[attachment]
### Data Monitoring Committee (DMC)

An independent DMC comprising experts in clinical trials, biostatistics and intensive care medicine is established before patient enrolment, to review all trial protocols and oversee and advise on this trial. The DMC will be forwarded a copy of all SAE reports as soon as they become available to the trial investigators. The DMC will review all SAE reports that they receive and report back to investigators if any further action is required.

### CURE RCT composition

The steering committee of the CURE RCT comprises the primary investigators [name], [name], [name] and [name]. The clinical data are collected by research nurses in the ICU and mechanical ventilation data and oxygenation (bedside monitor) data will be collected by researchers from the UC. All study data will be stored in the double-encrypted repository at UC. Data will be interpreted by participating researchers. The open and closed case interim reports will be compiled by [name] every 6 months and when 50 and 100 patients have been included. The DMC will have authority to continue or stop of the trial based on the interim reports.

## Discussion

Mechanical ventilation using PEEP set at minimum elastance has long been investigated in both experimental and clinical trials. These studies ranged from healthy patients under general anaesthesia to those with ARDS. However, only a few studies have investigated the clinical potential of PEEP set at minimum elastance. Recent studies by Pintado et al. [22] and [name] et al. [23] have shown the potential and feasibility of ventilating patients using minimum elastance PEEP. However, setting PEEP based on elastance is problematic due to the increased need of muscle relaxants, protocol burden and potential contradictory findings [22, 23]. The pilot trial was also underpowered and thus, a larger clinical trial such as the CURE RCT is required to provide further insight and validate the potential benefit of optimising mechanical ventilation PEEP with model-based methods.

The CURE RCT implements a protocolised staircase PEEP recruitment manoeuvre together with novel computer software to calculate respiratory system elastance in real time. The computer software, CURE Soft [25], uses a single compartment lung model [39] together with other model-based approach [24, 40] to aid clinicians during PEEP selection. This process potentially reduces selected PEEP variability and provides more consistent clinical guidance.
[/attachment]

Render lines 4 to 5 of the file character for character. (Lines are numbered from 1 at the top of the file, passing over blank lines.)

The steering committee of the CURE RCT comprises the primary investigators [name], [name], [name] and [name]. The clinical data are collected by research nurses in the ICU and mechanical ventilation data and oxygenation (bedside monitor) data will be collected by researchers from the UC. All study data will be stored in the double-encrypted repository at UC. Data will be interpreted by participating researchers. The open and closed case interim reports will be compiled by [name] every 6 months and when 50 and 100 patients have been included. The DMC will have authority to continue or stop of the trial based on the interim reports.

## Discussion